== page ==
Ready to pay as you go?
08 July 2020
Author: Sean Keywood
Tech-based flexible insurance policies are a big trend for private motorists - are fleets about to follow suit? Sean Keywood reports.
Pay-as-you-go and telematics-based insurance have become increasing popular in recent years for private motorists. They potentially offer savings for drivers who don't do that many miles, and a way to avoid hugely expensive premiums for younger drivers, while safer drivers also benefit from potentially lower premiums thanks to an electronic thumbs up from driver data apps. However, this is a trend that has yet to catch on among company car fleets. Why is that, and is that likely to change?
At the moment, the options for operators wanting to switch to this sort of model are very limited, but an insurance firm that might be able to help is Zego. It was initially founded in 2016 to provide pay-as-you go insurance, initially for food delivery riders, but later expanded to private hire drivers, couriers, and now fleets. It offers usage-based policies, based on miles driven or time on the road. A fleet operator whose vehicles are not on the road will pay no more than a base subscription rate, and if the fleet experiences a sudden increase in vehicle usage, a cap means it can't pay more than an agreed limit.
The firm says its policies are suited to fleets that experience fluctuations in demand, and also argues that new businesses that have tighter restrictions on cash flow can benefit from lower upfront costs.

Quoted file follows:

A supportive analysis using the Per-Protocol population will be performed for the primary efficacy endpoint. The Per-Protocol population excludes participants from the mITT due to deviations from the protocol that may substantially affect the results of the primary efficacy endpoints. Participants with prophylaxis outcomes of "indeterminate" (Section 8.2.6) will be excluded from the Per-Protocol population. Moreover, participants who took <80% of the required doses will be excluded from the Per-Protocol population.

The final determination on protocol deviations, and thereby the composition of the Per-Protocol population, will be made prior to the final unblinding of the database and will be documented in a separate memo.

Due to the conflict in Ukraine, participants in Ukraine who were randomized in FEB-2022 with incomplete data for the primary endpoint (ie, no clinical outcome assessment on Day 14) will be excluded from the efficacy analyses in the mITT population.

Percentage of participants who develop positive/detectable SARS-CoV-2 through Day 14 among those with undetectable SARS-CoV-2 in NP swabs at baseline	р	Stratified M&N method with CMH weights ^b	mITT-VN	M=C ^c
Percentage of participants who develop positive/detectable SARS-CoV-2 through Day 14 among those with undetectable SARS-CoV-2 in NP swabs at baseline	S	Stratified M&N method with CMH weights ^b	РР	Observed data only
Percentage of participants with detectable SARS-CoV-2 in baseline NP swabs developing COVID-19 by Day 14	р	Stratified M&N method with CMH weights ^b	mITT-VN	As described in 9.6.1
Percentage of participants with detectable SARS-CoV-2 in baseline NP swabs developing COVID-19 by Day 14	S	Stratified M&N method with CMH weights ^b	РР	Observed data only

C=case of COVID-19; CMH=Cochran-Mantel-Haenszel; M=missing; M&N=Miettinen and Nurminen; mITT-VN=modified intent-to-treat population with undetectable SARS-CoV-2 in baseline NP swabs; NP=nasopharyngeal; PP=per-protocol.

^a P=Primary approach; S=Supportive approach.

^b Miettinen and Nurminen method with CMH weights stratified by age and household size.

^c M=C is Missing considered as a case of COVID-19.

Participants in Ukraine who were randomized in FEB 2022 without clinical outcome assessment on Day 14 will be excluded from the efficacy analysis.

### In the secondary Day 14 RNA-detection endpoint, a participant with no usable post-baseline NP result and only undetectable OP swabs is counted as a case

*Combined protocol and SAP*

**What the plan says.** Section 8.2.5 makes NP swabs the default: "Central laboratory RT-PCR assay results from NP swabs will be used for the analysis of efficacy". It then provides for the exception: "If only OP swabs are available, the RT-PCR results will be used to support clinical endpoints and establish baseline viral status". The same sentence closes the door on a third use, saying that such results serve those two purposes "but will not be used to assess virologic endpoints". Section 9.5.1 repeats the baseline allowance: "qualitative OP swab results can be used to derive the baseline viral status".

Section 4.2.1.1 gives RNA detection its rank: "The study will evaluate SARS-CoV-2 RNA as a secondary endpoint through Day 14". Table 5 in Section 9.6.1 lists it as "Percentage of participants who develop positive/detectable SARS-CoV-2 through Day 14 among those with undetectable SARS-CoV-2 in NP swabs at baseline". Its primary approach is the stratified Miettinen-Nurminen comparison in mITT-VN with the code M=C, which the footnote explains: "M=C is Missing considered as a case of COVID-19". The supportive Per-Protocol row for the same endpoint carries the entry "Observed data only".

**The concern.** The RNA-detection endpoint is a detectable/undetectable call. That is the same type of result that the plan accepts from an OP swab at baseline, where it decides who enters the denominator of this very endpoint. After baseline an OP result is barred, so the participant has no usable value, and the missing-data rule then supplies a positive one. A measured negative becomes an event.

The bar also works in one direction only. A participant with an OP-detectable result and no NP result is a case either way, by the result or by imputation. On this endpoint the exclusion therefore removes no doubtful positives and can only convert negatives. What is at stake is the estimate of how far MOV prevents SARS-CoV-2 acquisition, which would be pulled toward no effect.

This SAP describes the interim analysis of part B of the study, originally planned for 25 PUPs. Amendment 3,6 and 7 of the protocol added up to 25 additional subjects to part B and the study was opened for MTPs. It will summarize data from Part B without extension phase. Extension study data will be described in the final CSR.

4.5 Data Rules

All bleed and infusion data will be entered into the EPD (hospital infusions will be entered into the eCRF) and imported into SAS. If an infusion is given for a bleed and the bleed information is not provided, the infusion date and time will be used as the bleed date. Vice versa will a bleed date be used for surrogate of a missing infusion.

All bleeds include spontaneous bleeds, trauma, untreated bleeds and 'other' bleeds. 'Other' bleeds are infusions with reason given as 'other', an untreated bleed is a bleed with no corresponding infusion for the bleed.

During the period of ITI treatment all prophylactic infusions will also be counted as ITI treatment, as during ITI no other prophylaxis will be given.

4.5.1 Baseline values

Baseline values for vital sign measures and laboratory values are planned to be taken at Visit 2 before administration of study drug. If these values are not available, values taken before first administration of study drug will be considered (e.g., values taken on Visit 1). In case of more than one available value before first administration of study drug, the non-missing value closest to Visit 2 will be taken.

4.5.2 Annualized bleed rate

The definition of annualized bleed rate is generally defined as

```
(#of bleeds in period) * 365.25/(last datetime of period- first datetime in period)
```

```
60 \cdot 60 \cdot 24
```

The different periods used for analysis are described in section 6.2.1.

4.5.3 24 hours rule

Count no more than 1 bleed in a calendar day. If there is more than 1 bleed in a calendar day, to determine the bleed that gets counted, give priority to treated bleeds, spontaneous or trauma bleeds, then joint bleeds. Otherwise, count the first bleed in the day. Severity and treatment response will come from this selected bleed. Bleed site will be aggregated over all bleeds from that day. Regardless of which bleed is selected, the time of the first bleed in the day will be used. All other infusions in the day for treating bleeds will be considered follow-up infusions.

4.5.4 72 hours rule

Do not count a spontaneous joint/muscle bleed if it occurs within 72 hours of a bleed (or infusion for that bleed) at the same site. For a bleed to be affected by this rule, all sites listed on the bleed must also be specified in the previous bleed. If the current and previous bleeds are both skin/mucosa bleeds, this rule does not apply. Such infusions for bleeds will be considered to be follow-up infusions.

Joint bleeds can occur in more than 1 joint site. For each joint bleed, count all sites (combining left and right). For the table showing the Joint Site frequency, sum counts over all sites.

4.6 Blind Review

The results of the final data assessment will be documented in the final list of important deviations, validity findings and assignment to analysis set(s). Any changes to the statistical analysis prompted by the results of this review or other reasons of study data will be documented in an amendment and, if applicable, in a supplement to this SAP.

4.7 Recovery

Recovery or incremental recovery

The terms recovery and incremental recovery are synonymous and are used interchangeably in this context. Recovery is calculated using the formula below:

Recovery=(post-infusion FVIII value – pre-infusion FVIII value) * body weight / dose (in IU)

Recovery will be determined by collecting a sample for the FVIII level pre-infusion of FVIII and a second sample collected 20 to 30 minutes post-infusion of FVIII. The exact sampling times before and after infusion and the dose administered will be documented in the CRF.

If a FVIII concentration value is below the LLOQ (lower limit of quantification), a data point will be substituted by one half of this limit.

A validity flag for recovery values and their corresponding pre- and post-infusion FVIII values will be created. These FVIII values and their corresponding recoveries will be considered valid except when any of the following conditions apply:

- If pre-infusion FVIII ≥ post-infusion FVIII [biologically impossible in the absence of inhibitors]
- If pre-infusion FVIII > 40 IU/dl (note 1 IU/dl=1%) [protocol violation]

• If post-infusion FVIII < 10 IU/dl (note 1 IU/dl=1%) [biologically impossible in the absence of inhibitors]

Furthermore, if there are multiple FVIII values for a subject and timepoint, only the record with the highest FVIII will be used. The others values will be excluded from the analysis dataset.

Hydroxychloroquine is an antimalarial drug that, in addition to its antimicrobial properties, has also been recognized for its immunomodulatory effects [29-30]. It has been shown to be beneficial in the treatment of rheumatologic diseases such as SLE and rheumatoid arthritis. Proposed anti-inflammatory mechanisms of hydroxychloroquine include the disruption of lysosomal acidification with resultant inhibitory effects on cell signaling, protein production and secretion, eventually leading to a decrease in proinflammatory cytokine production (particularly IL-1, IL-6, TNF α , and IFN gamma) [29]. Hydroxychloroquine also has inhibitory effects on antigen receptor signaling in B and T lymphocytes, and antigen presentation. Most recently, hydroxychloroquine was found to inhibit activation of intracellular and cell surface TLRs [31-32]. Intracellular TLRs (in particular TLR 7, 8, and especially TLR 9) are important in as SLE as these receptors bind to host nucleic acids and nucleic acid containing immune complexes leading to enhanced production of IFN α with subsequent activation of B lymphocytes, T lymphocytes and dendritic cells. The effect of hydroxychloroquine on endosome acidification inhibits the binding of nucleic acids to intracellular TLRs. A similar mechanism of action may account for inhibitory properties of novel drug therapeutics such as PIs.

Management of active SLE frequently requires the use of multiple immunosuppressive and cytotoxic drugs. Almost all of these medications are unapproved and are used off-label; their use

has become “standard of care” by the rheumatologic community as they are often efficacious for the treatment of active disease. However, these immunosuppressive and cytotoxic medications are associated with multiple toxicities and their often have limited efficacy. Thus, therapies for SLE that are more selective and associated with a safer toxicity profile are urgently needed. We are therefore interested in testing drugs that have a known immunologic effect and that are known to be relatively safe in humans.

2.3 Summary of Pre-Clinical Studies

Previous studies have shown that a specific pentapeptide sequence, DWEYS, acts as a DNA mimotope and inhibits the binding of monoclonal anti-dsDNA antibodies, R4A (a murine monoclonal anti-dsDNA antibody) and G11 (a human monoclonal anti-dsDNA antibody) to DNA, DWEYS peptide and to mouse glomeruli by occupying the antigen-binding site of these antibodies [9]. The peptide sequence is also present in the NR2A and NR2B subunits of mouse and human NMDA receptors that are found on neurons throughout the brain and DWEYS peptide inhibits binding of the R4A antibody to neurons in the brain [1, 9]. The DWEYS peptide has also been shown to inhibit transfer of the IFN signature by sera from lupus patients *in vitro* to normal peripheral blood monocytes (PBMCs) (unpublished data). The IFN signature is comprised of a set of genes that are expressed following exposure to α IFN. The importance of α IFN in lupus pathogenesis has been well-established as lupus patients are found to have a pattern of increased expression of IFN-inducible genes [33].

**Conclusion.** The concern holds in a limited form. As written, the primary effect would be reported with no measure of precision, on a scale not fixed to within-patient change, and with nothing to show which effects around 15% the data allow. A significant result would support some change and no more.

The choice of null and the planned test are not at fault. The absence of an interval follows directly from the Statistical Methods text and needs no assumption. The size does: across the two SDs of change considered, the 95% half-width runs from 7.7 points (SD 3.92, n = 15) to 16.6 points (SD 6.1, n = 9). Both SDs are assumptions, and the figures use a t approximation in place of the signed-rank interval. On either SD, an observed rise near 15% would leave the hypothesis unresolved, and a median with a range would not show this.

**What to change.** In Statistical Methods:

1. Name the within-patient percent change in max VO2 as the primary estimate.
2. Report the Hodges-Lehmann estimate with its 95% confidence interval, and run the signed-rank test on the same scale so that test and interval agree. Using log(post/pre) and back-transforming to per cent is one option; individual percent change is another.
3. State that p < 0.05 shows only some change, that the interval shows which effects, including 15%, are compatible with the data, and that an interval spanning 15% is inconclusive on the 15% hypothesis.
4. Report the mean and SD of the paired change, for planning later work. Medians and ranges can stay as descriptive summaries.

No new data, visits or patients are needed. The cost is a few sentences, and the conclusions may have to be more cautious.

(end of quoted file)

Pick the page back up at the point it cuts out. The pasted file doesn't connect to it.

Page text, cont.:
When asked if he thinks usage-based insurance will become more popular over time, Zego director of enterprise Gianluca Uberti says: "Yes, as businesses look for new ways to improve the operational efficiency of their fleets and reduce costs, we believe usage-based policies will become increasingly important."
Zego's insurance works using data from onboard tracking devices, as Uberti explains: "Zego integrates directly with many devices currently on offer from telematics providers. These integrations provide mileage and usage data that is used to accurately calculate vehicle usage.
"For fleets that do not have telematics installed, we are able to offer preferential rates on compatible devices, through partnerships with our preferred providers."
The firm says that its flexible policies have offered advantages during the coronavirus lockdown, with some fleets experiencing increased downtime, while at the other end of the scale some delivery fleets have seen increased mileage.